In other words any human being whether saint or sinner has certain inalienable rights and deserve to have their rights respected. It is by no means an exaggeration to conclude that it was this insight which informed some of the drafters of the Universal Declaration of Human Rights, who included prominent advocates of the Christian Democratic movement. Following the atrocities committed by Nazi Germany against minorities and Jews in particular, it was essential that the rights of individuals should be specified and given special protection. As a result, the United Nations charter on human rights was born.
It is hard not to be struck by the terrible warning which the history of Jews in Europe presents when considering the attitude of some Christians to the “problem” of gay people. In the same way that the medieval Church viewed the refusal of Jews to convert to Christianity as being a sin, indeed a criminal act of rebellion against God, so too is “giving in” to homosexual desire viewed as a sin and (now) a crime. From these circumstances harsh laws could be justified (from 1215 all Jews were required to wear distinguishing clothing) whose aim was to exclude such deviants from society, and degrade them in the eyes of normal people, so that knowledge based on actual contact, was replaced by credulity, hostility, ignorance and even paranoia.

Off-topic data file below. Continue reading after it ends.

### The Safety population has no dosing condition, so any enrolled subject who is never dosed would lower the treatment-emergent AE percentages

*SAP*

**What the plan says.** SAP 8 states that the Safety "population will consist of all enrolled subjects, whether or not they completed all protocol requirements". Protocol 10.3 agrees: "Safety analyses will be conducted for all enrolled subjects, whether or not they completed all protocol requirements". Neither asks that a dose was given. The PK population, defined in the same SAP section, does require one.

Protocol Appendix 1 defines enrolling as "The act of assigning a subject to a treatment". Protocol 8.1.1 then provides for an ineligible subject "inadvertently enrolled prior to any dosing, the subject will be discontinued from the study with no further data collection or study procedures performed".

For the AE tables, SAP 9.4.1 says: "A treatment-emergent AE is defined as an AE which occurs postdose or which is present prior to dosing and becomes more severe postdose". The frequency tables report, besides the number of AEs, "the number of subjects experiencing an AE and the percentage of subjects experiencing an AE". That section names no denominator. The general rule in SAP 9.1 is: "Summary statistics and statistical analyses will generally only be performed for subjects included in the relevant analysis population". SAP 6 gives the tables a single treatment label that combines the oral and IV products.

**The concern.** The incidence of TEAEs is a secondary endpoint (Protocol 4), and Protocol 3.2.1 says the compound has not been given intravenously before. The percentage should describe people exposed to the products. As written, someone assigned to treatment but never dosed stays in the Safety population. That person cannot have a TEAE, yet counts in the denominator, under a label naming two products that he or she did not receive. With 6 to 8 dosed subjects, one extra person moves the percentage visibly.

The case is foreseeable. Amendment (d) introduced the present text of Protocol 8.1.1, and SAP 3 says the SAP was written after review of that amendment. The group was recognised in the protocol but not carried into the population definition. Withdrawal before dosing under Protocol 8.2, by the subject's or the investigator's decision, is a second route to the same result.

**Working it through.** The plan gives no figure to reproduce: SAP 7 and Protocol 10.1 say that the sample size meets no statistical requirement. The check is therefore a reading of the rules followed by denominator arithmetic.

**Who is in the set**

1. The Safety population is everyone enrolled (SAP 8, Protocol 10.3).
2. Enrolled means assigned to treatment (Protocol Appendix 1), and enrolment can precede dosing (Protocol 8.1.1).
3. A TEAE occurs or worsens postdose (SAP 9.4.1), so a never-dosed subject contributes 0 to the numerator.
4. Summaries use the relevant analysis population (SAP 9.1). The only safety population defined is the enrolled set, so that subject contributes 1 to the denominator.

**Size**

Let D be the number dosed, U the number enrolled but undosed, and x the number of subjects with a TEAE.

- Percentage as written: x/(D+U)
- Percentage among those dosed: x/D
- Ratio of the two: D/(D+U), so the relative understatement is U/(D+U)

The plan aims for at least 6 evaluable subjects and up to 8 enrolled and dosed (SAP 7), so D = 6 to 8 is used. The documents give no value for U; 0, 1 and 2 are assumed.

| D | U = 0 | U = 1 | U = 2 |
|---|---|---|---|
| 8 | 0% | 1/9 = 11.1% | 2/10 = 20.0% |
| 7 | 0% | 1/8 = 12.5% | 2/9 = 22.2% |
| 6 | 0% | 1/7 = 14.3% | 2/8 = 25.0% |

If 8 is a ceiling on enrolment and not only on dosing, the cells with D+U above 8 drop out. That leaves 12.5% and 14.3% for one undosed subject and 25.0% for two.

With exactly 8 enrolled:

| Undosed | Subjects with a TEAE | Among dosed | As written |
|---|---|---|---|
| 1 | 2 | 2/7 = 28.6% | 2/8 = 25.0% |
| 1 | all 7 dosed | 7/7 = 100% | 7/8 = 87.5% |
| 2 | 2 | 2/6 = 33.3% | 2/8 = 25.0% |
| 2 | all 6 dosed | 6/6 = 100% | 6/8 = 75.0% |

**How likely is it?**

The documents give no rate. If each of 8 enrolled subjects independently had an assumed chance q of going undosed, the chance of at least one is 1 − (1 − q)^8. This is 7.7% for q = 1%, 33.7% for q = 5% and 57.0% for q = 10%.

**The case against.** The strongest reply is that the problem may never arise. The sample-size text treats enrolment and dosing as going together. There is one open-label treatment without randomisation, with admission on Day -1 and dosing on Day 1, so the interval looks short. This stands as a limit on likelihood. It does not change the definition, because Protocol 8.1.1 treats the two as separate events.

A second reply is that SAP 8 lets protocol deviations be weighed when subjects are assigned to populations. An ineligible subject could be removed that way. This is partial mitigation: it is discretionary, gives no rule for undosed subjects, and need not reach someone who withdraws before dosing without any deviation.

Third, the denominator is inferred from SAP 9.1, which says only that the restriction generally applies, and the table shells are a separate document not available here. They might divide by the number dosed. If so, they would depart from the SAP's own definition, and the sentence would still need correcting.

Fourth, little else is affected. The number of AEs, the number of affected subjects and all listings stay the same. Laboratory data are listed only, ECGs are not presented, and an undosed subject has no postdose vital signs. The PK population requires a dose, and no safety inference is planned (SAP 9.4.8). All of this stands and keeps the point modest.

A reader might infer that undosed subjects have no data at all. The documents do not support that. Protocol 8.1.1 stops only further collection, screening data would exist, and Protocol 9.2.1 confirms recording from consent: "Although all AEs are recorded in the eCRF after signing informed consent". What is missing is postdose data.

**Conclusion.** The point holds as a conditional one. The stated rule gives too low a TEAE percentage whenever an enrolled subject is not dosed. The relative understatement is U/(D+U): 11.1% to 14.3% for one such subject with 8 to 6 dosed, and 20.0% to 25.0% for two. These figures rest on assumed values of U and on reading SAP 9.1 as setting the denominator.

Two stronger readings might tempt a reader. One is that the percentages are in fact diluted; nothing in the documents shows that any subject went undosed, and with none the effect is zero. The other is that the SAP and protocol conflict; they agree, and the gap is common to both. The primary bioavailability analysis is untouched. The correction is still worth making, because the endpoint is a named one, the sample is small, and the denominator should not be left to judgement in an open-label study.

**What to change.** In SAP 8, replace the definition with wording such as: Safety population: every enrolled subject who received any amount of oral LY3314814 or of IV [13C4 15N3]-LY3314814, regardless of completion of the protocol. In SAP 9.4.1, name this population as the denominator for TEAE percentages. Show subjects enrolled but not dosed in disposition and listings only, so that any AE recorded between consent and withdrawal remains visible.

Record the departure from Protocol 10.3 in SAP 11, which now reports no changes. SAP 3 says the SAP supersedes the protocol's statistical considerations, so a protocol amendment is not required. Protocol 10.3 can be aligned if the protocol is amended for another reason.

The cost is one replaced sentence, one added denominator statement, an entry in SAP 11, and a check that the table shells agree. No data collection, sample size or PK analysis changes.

In the same way that gay people are routinely blamed today with spreading disease (AIDS), or molesting children, Jews (“the murderers of Christ”) were blamed with causing the plague, or being responsible for the ritual murder of children (so called “blood libels”), as any reader of Chaucer’s The Prioress’s Tale would know. Such demonization inevitably led to Jews becoming the targets of communal hatred on a day-to-day basis and being subjected to insults, humiliation, and a sustained attack on their hated way of life, culminating in the appalling pogroms, and (arguably) in the Holocaust. It is chilling to witness so many modern “Christians” ready to embark on the same journey of hatred and spiritual barrenness as their medieval forefathers, whilst claiming at the same time the authority of a God of love and compassion.
Tragically however, and in a sadly recurring theme in the history of the Church in Europe; hostility against Jews emanated from a flawed interpretation of the first letter to the Corinthians 10:11. The Apostle Paul in that passage had described the sinful habits of Jews in the past and how God had punished them. Unfortunately for the Church, St Augustine amongst other divines, read the Greek word ‘typoi’ as archetypes instead of illustrative instances thereby condemning Jews on the basis of this phrase to a collective and eternal damnation. As a result of such beliefs, space and context for the persecution of a minority, the Jews, was created. Much in the same way, anti-gay laws are being used to persecute and discriminate against gay people. These laws are purportedly derived from cultural and religious understandings of what it means to be human.